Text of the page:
Should Daniel Jones Sacrifice Money In The Name Of Lamar Jackson?

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Should Daniel Jones have sacrificed his salary in the name of Lamar Jackson?

The media seems to think so.

Their situations are not comparable.

Jackson turned down an offer from the Ravens for $133 million guaranteed over three years, according to himself. Jones signed a contract with the Giants for $82 million guaranteed over the first two years of the deal.

Yet the media has set out on a quest to use their current deals to prove Daniel Jones is privileged and Lamar Jackson is a victim.

A podcast host called Ashley Nicole Moss went viral for the following tweet:

Moss doesn’t quite understand how contracts work. Plus, Moss’ numbers are not correct.

Again, Jones signed for $82 million. Not $104 million guaranteed. Jackson turned down a deal for $133 million guaranteed.

I know, facts are inconvenient. As is math.

But the lady’s tweet is no less dishonest than those sent by Ryan Clark and Robert Griffin III, an ESPN duo far from the most intelligent.

“We live in a world where Daniel Jones’ current salary is higher than Lamar Jackson’s,” tweeted cry-bully Ryan Clark.

Clark wants his followers to think the NFL is favoring Jones over Jackson. He suggests Jones received a higher offer.

Then came former backup QB, RGIII, with a tweet besmirching Jones’ career in an attempt to assist Jackson in his negotiations.

Similar tweets continue to trend.

The process is quite simple. It’s hardly novel:

The media compares an average white athlete to an above-average black athlete, eliminates context, and asks consumers to pretend white privilege is at play.

Comparisons of Jones and Jackson are the definition of a race-bait.

Daniel Jones’ deal has nothing to do with Lamar Jackson’s negotiations. They are different players. The only similarity is their respective teams offered them fair-values deals for their skills.

Jones accepted his. Jackson rejected his.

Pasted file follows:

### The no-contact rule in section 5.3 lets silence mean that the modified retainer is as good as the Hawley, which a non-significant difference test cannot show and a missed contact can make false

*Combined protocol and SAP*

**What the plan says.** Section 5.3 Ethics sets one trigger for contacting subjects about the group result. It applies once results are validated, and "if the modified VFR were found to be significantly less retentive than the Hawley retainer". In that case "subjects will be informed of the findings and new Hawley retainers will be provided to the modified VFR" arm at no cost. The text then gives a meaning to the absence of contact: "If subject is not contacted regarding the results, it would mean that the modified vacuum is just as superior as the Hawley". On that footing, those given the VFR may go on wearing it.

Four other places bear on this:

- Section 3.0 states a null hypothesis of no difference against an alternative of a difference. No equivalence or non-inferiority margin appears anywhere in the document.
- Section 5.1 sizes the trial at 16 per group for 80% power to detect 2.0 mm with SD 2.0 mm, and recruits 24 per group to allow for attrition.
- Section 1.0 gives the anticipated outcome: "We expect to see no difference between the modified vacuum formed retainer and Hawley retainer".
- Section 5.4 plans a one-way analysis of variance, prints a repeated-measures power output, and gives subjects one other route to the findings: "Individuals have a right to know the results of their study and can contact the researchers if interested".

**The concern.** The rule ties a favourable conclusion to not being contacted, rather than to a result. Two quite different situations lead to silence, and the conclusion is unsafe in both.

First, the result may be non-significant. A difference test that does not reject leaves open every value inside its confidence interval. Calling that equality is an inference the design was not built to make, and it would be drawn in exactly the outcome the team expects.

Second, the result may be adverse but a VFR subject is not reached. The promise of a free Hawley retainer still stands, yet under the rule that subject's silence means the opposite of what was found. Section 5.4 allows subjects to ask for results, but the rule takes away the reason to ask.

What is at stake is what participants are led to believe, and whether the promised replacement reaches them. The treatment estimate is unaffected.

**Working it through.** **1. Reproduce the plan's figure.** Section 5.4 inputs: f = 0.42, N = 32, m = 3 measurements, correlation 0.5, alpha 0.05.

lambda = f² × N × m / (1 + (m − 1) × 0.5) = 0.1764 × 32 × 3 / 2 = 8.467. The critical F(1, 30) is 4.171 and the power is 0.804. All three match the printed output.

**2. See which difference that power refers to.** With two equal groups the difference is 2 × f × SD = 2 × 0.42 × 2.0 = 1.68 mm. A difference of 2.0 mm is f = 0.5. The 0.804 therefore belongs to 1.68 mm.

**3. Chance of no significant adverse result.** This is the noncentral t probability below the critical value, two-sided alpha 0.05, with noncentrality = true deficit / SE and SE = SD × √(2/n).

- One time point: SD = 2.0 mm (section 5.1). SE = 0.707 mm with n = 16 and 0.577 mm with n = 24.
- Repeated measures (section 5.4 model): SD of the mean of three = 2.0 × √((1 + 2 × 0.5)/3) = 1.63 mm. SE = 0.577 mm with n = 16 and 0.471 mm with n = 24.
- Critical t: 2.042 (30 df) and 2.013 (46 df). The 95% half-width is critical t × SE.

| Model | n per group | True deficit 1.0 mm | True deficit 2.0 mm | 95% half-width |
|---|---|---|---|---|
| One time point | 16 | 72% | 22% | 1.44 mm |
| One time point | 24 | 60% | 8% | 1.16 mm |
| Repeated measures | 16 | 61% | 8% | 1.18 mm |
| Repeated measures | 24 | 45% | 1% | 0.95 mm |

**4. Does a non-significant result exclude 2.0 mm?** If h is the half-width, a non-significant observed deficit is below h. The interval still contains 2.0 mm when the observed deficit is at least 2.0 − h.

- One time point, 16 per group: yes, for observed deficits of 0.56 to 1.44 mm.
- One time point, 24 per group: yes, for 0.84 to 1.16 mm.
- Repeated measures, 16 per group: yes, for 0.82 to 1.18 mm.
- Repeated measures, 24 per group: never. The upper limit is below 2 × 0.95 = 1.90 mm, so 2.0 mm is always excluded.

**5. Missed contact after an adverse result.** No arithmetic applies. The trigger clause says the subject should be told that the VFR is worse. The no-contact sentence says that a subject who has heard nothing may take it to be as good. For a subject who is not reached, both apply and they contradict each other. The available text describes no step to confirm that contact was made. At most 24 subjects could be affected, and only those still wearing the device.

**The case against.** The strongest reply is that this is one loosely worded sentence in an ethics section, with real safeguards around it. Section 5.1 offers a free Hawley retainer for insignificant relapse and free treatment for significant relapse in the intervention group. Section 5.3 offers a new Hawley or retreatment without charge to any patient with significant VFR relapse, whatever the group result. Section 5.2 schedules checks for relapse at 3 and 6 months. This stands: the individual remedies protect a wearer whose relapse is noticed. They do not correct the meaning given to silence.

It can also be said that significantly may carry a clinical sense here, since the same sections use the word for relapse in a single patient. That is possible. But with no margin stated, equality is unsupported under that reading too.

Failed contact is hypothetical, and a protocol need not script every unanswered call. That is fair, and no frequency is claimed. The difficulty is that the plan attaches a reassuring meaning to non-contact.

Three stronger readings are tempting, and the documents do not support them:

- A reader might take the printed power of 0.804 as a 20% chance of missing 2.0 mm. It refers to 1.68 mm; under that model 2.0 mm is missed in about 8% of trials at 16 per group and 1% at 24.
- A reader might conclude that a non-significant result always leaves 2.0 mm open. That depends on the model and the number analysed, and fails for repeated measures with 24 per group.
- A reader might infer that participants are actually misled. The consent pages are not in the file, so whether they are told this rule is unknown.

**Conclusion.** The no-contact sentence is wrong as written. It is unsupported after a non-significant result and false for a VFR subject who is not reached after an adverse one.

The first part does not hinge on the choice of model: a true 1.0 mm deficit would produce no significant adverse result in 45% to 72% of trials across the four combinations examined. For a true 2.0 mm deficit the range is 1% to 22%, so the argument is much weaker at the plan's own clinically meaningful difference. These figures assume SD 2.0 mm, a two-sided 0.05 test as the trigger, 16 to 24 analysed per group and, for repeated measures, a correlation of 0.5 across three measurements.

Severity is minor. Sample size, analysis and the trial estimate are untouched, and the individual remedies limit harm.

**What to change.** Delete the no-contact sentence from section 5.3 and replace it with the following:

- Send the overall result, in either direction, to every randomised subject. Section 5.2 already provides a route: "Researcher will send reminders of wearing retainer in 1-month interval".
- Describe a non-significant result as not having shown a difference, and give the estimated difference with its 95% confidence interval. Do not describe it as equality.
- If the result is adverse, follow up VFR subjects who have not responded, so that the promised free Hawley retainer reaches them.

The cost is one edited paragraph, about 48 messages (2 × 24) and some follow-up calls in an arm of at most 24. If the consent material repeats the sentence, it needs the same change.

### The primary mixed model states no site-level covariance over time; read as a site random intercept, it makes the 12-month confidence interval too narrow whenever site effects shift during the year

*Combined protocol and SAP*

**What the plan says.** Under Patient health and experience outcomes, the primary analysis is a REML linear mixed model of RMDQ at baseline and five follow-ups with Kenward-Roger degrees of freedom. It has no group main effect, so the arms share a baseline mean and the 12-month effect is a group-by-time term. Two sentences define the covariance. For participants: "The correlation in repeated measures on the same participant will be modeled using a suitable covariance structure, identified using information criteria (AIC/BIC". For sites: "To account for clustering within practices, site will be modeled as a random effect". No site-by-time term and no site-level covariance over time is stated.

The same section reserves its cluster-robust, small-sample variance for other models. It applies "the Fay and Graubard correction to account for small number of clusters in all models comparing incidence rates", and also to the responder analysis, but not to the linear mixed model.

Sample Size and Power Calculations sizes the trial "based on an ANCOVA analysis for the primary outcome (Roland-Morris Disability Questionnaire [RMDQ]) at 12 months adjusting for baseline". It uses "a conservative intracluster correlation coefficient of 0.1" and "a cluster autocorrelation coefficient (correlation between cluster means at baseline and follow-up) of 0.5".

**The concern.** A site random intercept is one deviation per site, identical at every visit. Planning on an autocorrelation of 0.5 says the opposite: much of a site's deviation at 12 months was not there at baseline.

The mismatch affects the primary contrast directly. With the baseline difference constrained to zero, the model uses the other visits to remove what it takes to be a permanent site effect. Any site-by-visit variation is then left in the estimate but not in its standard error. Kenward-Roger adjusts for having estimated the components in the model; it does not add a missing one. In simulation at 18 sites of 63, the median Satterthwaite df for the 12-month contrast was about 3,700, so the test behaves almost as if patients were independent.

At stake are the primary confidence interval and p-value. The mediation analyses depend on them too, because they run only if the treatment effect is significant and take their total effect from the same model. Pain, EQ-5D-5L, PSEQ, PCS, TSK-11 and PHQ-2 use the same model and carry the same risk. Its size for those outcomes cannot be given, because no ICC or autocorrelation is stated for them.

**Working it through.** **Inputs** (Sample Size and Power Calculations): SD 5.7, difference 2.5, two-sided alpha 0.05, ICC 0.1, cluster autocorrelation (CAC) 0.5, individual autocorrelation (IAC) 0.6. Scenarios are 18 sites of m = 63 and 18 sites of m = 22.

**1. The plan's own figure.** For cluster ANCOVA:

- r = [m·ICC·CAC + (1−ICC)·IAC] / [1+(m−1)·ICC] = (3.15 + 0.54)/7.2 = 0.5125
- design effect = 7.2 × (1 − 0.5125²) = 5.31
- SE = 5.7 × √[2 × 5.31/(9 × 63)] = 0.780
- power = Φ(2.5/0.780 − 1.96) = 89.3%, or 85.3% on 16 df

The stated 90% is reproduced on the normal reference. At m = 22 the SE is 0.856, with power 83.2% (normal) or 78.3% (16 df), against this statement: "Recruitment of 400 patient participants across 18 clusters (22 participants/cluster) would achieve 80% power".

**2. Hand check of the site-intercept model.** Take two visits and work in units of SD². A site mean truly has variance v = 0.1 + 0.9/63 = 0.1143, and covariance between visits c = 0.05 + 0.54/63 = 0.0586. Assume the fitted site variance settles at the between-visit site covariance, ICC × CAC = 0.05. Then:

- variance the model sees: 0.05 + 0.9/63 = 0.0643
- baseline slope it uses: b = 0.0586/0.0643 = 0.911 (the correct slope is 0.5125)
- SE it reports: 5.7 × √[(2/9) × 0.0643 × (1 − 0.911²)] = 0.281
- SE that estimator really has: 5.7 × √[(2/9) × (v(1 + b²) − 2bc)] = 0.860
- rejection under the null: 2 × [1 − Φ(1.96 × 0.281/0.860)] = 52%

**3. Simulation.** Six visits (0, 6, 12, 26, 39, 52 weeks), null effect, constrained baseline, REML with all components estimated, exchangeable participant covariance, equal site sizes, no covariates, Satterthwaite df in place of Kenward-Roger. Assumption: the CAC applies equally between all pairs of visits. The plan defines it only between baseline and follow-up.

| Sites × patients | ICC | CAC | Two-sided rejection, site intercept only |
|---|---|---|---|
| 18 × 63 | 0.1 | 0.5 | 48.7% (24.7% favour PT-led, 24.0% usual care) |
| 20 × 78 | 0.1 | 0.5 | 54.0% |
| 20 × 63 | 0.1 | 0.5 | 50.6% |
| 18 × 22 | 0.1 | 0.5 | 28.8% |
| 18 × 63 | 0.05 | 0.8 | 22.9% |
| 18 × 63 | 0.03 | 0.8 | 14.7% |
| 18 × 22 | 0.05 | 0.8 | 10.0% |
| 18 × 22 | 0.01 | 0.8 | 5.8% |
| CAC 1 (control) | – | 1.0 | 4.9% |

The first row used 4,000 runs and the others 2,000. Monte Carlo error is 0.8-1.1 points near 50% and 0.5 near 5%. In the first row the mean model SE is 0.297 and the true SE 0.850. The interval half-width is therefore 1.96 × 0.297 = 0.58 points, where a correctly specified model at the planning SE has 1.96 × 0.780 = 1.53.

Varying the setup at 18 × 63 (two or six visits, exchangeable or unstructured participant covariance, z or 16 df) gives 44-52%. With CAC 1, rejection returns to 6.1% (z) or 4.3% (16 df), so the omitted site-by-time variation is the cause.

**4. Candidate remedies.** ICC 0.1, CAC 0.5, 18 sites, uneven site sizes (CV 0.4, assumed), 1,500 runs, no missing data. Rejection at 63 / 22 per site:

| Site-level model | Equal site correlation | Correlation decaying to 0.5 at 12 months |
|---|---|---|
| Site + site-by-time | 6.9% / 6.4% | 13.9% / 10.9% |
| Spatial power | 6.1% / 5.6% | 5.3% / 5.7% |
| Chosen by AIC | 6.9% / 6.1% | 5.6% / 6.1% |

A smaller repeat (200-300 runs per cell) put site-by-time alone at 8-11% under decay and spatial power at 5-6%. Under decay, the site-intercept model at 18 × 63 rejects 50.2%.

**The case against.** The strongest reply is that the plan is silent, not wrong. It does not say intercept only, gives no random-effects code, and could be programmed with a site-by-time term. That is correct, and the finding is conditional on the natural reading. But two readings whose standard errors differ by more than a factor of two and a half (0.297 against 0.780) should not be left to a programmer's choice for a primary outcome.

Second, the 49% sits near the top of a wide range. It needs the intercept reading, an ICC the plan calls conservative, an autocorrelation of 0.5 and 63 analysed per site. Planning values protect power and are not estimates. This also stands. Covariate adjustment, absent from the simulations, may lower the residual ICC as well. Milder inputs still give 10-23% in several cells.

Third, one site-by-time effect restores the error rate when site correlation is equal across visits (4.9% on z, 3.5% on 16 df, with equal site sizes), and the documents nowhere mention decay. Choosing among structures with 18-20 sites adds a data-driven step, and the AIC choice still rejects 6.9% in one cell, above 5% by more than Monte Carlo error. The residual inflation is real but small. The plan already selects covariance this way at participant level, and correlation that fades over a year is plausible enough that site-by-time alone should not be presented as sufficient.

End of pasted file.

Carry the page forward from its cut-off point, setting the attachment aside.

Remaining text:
That is not on Daniel Jones.

Thereby belittling Jones in comparison to Jackson is quite unnecessary. It’s a baseless comparison between two unrelated individuals to make the latter look better.

Shall we randomly compare RGIII and Clark’s broadcasting skills to Colin Cowherd’s to help in Cowherd’s next negotiations?

The market never argued Jones is more valuable than Jackson. There has never been a debate between the two.

As NFL insider Ian Rapoport explains:

“[The Ravens] are trying. … believe me, if Lamar Jackson would take the deal the Ravens have offered, he would make far more than $40 million [per year Jones makes].”

Translation: Lamar Jackson, not the league, is why Daniel Jones currently makes more than he does.

By the way, Jones also makes more than Joe Burrow and Justin Herbert. Kyler Murray makes more than Josh Allen.


Timing dictates terms.

Jackson wants a fully guaranteed contract despite missing 35 percent of games the past two seasons and regressing to the second least accurate passer in the league.

The Ravens say they’ll promise him that but for only three years. He wants longer.

That’s not proof of racism, as former players claim. That’s business. And slandering Daniel Jones’ name won’t force teams to compromise.

Daniel Jones is not privileged. He signed a deal that his skill set and durability warranted.

Lamar Jackson is not a victim. He rejected a deal that his skillset and injury history warranted.

Was Daniel Jones supposed to wait and sign his deal after Lamar Jackson? Because the media is crucifying him for not.

Written by Bobby Burack

Bobby Burack is a writer for OutKick where he reports and analyzes the latest topics in media, culture, sports, and politics..

Burack has become a prominent voice in media and has been featured on several shows across OutKick and industry related podcasts and radio stations.

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